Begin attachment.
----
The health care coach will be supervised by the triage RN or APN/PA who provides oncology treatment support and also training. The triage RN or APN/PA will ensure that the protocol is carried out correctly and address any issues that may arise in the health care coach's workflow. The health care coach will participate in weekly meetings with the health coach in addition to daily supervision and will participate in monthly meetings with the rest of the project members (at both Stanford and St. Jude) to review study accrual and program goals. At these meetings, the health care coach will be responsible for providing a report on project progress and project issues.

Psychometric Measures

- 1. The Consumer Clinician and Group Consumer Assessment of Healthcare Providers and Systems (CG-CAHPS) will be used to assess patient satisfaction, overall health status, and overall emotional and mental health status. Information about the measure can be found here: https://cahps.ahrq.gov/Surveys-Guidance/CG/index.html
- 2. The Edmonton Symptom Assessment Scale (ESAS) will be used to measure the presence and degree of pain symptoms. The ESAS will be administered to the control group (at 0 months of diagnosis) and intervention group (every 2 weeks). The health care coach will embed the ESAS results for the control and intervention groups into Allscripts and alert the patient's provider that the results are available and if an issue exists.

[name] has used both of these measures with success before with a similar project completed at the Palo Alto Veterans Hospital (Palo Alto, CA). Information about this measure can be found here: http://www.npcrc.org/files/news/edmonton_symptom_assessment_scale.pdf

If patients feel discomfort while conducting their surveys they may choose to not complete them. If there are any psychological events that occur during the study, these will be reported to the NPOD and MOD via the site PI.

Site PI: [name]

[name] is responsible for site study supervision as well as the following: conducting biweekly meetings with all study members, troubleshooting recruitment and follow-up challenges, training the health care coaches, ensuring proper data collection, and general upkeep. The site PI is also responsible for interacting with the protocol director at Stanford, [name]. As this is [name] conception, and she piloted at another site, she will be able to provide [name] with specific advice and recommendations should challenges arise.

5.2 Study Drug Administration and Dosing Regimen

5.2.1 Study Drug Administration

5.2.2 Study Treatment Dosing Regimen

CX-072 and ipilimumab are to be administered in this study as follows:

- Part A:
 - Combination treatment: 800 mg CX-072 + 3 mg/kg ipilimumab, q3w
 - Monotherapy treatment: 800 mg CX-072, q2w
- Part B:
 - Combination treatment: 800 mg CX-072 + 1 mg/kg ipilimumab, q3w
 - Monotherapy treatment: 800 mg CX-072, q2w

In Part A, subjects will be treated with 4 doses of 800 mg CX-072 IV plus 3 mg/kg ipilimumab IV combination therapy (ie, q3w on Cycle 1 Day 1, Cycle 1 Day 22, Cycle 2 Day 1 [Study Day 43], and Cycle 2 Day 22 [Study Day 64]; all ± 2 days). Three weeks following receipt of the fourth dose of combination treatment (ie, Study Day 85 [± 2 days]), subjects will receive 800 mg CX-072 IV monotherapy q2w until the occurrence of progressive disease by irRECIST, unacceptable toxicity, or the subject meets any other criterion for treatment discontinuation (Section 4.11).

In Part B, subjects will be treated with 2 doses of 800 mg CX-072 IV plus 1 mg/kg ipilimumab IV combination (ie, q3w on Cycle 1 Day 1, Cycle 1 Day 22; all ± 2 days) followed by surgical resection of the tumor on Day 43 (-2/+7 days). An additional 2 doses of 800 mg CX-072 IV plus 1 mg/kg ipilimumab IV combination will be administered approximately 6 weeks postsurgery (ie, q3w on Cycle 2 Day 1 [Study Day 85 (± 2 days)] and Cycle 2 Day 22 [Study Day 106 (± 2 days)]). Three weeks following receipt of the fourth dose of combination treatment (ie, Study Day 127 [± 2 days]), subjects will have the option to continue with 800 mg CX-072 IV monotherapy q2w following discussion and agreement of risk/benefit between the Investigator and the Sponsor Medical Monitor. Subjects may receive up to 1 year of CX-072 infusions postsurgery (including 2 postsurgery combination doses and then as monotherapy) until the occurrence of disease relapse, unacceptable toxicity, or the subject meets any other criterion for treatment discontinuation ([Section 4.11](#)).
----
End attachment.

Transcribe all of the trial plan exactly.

The health care coach will be supervised by the triage RN or APN/PA who provides oncology treatment support and also training. The triage RN or APN/PA will ensure that the protocol is carried out correctly and address any issues that may arise in the health care coach's workflow. The health care coach will participate in weekly meetings with the health coach in addition to daily supervision and will participate in monthly meetings with the rest of the project members (at both Stanford and St. Jude) to review study accrual and program goals. At these meetings, the health care coach will be responsible for providing a report on project progress and project issues.

Psychometric Measures

- 1. The Consumer Clinician and Group Consumer Assessment of Healthcare Providers and Systems (CG-CAHPS) will be used to assess patient satisfaction, overall health status, and overall emotional and mental health status. Information about the measure can be found here: https://cahps.ahrq.gov/Surveys-Guidance/CG/index.html
- 2. The Edmonton Symptom Assessment Scale (ESAS) will be used to measure the presence and degree of pain symptoms. The ESAS will be administered to the control group (at 0 months of diagnosis) and intervention group (every 2 weeks). The health care coach will embed the ESAS results for the control and intervention groups into Allscripts and alert the patient's provider that the results are available and if an issue exists.

[name] has used both of these measures with success before with a similar project completed at the Palo Alto Veterans Hospital (Palo Alto, CA). Information about this measure can be found here: http://www.npcrc.org/files/news/edmonton_symptom_assessment_scale.pdf

If patients feel discomfort while conducting their surveys they may choose to not complete them. If there are any psychological events that occur during the study, these will be reported to the NPOD and MOD via the site PI.

Site PI: [name]

[name] is responsible for site study supervision as well as the following: conducting biweekly meetings with all study members, troubleshooting recruitment and follow-up challenges, training the health care coaches, ensuring proper data collection, and general upkeep. The site PI is also responsible for interacting with the protocol director at Stanford, [name]. As this is [name] conception, and she piloted at another site, she will be able to provide [name] with specific advice and recommendations should challenges arise.

5.2 Study Drug Administration and Dosing Regimen

5.2.1 Study Drug Administration

5.2.2 Study Treatment Dosing Regimen

CX-072 and ipilimumab are to be administered in this study as follows:

- Part A:
 - Combination treatment: 800 mg CX-072 + 3 mg/kg ipilimumab, q3w
 - Monotherapy treatment: 800 mg CX-072, q2w
- Part B:
 - Combination treatment: 800 mg CX-072 + 1 mg/kg ipilimumab, q3w
 - Monotherapy treatment: 800 mg CX-072, q2w

In Part A, subjects will be treated with 4 doses of 800 mg CX-072 IV plus 3 mg/kg ipilimumab IV combination therapy (ie, q3w on Cycle 1 Day 1, Cycle 1 Day 22, Cycle 2 Day 1 [Study Day 43], and Cycle 2 Day 22 [Study Day 64]; all ± 2 days). Three weeks following receipt of the fourth dose of combination treatment (ie, Study Day 85 [± 2 days]), subjects will receive 800 mg CX-072 IV monotherapy q2w until the occurrence of progressive disease by irRECIST, unacceptable toxicity, or the subject meets any other criterion for treatment discontinuation (Section 4.11).

In Part B, subjects will be treated with 2 doses of 800 mg CX-072 IV plus 1 mg/kg ipilimumab IV combination (ie, q3w on Cycle 1 Day 1, Cycle 1 Day 22; all ± 2 days) followed by surgical resection of the tumor on Day 43 (-2/+7 days). An additional 2 doses of 800 mg CX-072 IV plus 1 mg/kg ipilimumab IV combination will be administered approximately 6 weeks postsurgery (ie, q3w on Cycle 2 Day 1 [Study Day 85 (± 2 days)] and Cycle 2 Day 22 [Study Day 106 (± 2 days)]). Three weeks following receipt of the fourth dose of combination treatment (ie, Study Day 127 [± 2 days]), subjects will have the option to continue with 800 mg CX-072 IV monotherapy q2w following discussion and agreement of risk/benefit between the Investigator and the Sponsor Medical Monitor. Subjects may receive up to 1 year of CX-072 infusions postsurgery (including 2 postsurgery combination doses and then as monotherapy) until the occurrence of disease relapse, unacceptable toxicity, or the subject meets any other criterion for treatment discontinuation ([Section 4.11](#)).